Solar Manufacturing Dilemma: Location, Location, Location

Must solar innovation and manufacturing take place in the same region? That was a question posed by a moderator at a clean power conference this week and one that is topical at a time when several manufacturers have shuttered or curtailed production in the United States.

“When you look at deployment globally, is it bad to have an innovation and deployment decoupled?” asked Ira Ehrenpreis, general partner of Technology Partners, to his panel during the Renewable Energy Finance Forum in San Francisco this week. “The semiconductor industry does, and that doesn’t seem to bother anybody. The innovation is here and the manufacturing is elsewhere.”

The bankruptcies of Solyndra, SpectraWatt and Evergreen Solar in the last two months were a chilling reminder of the difficulties of building a long-lasting manufacturing business. Their demise doesn’t denounce the idea of creating a booming manufacturing base in the United States (Evergreen had been moving its production to China). But it forces the industry to think hard about the risks involved, particularly when Asian manufactures have risen to prominence and have done so quickly.

The comparison with the semiconductor industry is apt if only because solar PV manufacturing, which shares the use of certain basic materials, has attracted veterans from the semiconductor business. But the history of the semiconductor industry also offers some lessons for solar. American semiconductor companies used to produce chips domestically, but they ceded that to Taiwan and then China when building factories at home became too expensive. Startup chip companies today focus on engineering innovative chip designs, and they hire manufacturers in Asia to make the products.

One member of the panel, Neil Auerbach, who is the managing director of Hudson Clean Energy Partners, noted manufacturing discussions shouldn’t be simply about the locations of the factories.

“If you walk the factory floor of the Chinese manufacturing plants in China, most of the equipment is German, American, Italian and Swiss. Where manufacturing is taking place is deceiving. The majority of tools are developed in areas of high cost of labor but very skilled people,” Auerbach said.  

Indeed, the United States is still a solar manufacturing power house, just not in the production of products that they can brand and market to consumers. The country exported $5.63 billion of solar goods in 2010 and imported $3.75 billion in 2010, according to a GTM Research report. The top two products were silicon and factory equipment. The United States actually exported more to China than what it imported from there last year. China uses the equipment and material to make solar cells and panels, which it then ships to the rest of the world. 

How long the United States can remain a leader in these segments is hard to say. China and Korea are home to a good number of silicon producers as well, and they have been expanding their prodcution capacities in recent years. Nexolon, a Kroea-based silicon ingot and wafer maker, plans to go public next week to raise money for factory expansion.

The emerging crop of American solar manufactures is making a variety of goods, from silicon to solar panels. Many of them have developed cells and modules using alternatives to silicon, and they are trying to build factories to mass produce their products when the economy is weak and the global solar market is beset by declining government incentives in Europe and demand is outstripping supply.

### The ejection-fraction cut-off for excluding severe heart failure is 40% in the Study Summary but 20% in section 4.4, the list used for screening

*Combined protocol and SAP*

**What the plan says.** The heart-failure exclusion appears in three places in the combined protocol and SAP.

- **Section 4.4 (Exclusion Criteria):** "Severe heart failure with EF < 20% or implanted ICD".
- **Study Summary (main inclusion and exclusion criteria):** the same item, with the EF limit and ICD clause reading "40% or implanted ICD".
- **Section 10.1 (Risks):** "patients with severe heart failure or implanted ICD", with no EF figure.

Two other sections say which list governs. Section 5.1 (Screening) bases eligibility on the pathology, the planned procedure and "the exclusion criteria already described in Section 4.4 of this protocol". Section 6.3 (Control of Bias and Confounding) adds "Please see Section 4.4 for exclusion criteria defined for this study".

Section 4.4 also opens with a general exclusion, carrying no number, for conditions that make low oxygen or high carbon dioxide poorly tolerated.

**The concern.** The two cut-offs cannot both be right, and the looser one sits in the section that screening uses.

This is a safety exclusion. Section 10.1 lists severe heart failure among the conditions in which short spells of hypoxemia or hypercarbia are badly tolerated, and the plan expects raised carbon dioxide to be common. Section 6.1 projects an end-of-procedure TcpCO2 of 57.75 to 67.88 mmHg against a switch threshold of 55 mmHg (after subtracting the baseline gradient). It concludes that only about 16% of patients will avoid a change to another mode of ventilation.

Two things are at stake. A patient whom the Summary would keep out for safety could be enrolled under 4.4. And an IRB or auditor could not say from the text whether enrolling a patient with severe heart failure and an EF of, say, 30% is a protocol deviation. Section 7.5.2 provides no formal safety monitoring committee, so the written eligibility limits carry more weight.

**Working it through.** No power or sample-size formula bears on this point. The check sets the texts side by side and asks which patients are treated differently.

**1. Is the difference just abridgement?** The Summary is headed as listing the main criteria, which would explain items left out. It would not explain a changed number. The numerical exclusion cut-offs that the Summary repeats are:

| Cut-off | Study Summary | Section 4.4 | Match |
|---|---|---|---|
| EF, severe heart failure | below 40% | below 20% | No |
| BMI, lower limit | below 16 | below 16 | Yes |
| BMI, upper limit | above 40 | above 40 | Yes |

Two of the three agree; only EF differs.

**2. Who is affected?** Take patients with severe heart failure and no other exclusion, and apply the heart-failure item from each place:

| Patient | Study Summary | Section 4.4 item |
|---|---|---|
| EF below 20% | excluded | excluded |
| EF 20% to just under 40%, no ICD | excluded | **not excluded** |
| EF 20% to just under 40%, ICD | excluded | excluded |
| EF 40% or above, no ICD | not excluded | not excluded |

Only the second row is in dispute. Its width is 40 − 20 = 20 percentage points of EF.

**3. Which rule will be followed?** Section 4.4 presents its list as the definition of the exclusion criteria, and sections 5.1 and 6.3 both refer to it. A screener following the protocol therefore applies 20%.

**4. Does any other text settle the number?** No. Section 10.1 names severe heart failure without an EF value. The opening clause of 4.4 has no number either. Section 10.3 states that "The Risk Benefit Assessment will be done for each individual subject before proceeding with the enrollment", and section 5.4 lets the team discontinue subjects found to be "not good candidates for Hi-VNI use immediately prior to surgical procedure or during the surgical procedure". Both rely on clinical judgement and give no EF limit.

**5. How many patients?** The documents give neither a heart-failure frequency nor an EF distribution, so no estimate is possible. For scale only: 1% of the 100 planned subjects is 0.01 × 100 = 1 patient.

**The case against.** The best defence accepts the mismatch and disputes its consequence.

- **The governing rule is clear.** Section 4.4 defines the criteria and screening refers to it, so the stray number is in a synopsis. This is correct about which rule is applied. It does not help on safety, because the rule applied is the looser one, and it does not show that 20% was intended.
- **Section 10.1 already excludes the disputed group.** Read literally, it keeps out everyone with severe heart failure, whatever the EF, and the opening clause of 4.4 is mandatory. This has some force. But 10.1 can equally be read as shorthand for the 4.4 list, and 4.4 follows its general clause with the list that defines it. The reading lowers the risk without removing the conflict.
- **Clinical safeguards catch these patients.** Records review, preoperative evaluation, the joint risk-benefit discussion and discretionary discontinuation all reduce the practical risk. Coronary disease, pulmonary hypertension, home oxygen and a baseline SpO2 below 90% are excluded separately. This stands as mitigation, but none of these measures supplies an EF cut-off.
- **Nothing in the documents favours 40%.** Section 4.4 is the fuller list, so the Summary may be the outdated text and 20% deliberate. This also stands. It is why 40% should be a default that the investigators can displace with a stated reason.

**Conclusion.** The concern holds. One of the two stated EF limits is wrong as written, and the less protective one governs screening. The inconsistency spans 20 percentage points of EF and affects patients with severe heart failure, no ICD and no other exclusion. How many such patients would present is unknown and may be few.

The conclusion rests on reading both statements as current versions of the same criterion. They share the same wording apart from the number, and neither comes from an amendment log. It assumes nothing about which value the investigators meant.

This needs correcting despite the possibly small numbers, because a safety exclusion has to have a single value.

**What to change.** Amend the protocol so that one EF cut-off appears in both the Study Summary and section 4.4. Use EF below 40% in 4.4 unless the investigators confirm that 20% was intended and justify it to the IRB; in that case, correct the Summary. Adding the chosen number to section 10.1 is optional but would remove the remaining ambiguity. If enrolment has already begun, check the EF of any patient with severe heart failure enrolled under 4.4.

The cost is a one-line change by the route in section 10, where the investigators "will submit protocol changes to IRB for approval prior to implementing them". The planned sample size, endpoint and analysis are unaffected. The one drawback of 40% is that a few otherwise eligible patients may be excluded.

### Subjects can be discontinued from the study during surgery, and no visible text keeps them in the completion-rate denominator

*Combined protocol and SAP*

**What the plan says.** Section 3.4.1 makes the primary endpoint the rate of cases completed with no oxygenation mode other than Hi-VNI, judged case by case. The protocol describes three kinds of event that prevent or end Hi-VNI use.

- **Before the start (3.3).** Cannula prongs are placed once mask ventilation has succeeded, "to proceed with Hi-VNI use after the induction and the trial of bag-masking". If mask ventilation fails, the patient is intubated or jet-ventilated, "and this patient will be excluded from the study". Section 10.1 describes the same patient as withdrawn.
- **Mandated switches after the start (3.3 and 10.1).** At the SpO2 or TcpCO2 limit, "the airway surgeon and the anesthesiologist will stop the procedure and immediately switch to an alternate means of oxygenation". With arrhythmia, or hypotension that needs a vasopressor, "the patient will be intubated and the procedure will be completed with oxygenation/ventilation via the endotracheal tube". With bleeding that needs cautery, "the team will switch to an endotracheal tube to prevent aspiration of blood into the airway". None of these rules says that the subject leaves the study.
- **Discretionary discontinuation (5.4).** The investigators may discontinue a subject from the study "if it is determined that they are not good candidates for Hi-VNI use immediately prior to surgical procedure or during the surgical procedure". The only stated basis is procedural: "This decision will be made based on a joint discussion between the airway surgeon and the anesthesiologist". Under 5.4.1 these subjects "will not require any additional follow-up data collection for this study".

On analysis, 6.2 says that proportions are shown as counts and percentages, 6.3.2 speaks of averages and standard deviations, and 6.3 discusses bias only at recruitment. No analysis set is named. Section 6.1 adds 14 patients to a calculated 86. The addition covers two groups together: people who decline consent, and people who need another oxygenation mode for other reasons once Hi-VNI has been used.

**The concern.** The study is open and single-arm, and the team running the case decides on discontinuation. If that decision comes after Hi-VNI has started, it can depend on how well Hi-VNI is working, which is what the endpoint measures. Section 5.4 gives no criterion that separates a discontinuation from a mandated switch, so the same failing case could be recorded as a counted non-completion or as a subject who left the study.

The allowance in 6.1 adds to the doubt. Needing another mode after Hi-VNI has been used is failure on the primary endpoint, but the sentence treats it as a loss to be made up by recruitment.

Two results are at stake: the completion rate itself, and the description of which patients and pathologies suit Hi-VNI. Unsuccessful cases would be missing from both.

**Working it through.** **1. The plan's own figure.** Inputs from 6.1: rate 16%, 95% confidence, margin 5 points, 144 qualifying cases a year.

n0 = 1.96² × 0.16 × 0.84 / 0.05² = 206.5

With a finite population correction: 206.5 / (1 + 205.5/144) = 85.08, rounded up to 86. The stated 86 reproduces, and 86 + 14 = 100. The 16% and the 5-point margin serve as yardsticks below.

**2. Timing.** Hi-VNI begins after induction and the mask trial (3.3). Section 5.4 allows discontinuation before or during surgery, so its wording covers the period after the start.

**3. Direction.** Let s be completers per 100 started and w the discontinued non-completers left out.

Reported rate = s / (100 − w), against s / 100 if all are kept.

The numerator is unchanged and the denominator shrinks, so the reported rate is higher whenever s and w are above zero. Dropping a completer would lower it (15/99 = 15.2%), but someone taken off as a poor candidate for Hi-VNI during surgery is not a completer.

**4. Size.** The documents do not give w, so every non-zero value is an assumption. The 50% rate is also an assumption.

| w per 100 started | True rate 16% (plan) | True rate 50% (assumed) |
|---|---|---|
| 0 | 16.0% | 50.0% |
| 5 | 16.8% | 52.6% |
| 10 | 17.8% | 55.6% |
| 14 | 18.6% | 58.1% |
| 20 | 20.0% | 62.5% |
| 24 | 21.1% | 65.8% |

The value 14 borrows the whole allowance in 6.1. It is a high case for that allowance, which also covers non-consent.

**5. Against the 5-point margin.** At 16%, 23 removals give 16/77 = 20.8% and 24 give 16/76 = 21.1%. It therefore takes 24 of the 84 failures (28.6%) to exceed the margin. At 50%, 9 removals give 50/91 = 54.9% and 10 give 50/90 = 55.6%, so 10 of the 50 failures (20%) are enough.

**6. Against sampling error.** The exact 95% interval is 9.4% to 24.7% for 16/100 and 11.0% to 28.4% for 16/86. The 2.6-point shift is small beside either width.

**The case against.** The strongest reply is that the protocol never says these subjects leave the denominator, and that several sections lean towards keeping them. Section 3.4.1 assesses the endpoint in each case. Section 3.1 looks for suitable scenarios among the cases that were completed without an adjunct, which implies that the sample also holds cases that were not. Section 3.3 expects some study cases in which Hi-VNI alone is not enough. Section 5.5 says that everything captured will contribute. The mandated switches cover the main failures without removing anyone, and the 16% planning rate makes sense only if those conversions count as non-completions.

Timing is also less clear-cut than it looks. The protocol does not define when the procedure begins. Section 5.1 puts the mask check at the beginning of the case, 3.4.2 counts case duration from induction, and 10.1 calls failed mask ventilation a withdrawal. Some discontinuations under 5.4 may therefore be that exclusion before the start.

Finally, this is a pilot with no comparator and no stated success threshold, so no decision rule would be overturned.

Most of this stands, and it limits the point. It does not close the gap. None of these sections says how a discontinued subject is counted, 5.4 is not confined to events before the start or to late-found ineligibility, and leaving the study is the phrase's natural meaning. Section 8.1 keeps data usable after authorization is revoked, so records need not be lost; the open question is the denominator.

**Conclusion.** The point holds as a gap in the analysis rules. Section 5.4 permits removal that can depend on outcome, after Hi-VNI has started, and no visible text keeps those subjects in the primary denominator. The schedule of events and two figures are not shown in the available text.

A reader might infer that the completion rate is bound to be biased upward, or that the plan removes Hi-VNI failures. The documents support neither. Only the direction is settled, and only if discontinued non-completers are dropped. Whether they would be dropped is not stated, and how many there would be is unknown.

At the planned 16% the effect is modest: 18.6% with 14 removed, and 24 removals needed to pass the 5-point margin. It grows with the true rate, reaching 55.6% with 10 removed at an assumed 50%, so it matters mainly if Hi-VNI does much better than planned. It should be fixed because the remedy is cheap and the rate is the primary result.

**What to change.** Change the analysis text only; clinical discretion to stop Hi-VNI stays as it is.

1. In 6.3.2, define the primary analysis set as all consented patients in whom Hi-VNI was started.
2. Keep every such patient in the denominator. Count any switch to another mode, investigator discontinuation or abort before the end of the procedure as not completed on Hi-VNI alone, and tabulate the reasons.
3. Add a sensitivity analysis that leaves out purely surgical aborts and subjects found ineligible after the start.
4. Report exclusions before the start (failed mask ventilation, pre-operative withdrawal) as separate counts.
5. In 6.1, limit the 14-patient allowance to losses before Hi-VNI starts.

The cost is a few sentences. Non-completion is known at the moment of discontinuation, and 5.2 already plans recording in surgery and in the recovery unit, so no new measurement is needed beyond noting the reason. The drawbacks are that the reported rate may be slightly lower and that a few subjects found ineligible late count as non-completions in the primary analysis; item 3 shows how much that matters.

Manufacturers’ primary consideration for setting up factories is to build a long-lasting business, not to create jobs. When money for building factories became difficult to find in the past few years, many turned to the government for help. The government wants to help the emerging industry, but its primary goal is to create jobs and that means building factories within the country.

What the manufacturers and the government want aren’t necessarily mutually exclusive but the solar industry needs a success story. Some companies, such as SoloPower, Abound Solar and 1366 Technologies, have secured federal loan guarantees over the past 12 months to build factories.

Some companies have turned to state incentive packages and investors who also are in the manufacturing business. Stion just opened a factory in Mississippi to make solar panels using copper-indium-gallium-selenide cells. One of Stion’s investors is Taiwan Semiconductor Manufacturing Co., which is the largest semiconductor contract manufacturer in the world. Calisolar, which purifies lower-grade silicon to make it suitable for solar cell production, is planning a factory in Mississippi with a $75.25 million package from the state.

And sometimes, it just makes more sense to build factories elsewhere. HelioVolt, a CIGS thin film maker, recently lined up $50 million from Korean conglomerate SK Group and is planning to build a factory in Asia, likely in Korea, reported VentureWire

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Ucilia Wang is a California-based freelance journalist who writes about renewable energy. She previously was the associate editor at Greentech Media and a staff writer covering the semiconductor industry at Red Herring. In addition to Renewable Energy World, she writes for Earth2tech/GigaOm, Forbes,Technology Review (MIT) and PV Magazine. You can reach her at Follow her on Twitter: @UciliaWang

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